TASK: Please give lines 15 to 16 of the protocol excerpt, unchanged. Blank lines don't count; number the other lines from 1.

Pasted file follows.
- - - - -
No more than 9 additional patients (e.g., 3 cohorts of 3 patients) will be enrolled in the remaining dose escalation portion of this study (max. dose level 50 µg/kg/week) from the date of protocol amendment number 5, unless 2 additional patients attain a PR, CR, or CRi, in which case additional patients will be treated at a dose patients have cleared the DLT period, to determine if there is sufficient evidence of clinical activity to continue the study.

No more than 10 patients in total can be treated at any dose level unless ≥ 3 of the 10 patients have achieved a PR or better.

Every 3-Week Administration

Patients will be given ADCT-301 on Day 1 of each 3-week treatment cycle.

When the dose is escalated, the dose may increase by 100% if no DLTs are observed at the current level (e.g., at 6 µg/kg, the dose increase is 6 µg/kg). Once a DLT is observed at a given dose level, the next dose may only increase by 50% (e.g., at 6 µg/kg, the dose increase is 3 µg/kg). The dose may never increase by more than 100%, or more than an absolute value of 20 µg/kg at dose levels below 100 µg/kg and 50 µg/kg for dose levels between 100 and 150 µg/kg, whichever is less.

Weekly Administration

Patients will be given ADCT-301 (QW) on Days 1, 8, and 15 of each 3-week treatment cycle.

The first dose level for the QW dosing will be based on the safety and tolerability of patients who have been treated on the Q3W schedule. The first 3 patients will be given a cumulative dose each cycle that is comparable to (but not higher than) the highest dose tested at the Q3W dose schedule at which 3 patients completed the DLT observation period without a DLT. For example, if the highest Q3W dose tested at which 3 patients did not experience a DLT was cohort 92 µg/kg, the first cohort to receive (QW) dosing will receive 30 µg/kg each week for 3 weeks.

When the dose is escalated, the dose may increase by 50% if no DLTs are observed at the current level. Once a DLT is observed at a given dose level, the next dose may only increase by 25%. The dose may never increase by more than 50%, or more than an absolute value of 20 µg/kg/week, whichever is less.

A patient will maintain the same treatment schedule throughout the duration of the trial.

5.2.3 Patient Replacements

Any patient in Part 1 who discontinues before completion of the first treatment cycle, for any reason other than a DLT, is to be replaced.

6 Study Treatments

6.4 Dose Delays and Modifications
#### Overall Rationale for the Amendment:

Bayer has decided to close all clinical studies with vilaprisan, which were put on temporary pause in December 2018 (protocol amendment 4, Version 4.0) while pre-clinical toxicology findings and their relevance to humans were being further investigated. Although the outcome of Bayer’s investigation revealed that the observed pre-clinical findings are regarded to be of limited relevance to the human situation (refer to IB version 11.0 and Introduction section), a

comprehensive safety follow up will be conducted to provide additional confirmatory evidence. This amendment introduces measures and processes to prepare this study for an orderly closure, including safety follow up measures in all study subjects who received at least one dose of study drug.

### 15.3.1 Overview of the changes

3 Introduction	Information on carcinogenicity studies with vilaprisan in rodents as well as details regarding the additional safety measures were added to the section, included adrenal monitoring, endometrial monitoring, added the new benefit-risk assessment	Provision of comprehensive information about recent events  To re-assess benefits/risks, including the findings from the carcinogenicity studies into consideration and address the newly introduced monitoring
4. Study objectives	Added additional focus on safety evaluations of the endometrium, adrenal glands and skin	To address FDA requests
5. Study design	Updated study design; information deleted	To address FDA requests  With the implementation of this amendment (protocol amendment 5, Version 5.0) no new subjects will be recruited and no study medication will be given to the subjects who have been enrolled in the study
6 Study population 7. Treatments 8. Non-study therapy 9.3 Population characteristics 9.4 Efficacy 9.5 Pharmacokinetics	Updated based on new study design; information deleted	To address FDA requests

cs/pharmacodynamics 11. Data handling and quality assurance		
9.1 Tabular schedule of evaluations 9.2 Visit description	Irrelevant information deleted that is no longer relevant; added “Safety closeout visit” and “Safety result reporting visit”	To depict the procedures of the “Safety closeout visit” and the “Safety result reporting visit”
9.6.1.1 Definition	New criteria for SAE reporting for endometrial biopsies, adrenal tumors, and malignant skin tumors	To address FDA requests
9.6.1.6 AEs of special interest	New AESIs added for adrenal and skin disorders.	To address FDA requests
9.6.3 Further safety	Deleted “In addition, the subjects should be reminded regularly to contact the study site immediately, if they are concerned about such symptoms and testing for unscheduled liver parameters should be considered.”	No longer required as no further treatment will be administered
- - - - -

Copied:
#### Overall Rationale for the Amendment:

Bayer has decided to close all clinical studies with vilaprisan, which were put on temporary pause in December 2018 (protocol amendment 4, Version 4.0) while pre-clinical toxicology findings and their relevance to humans were being further investigated. Although the outcome of Bayer’s investigation revealed that the observed pre-clinical findings are regarded to be of limited relevance to the human situation (refer to IB version 11.0 and Introduction section), a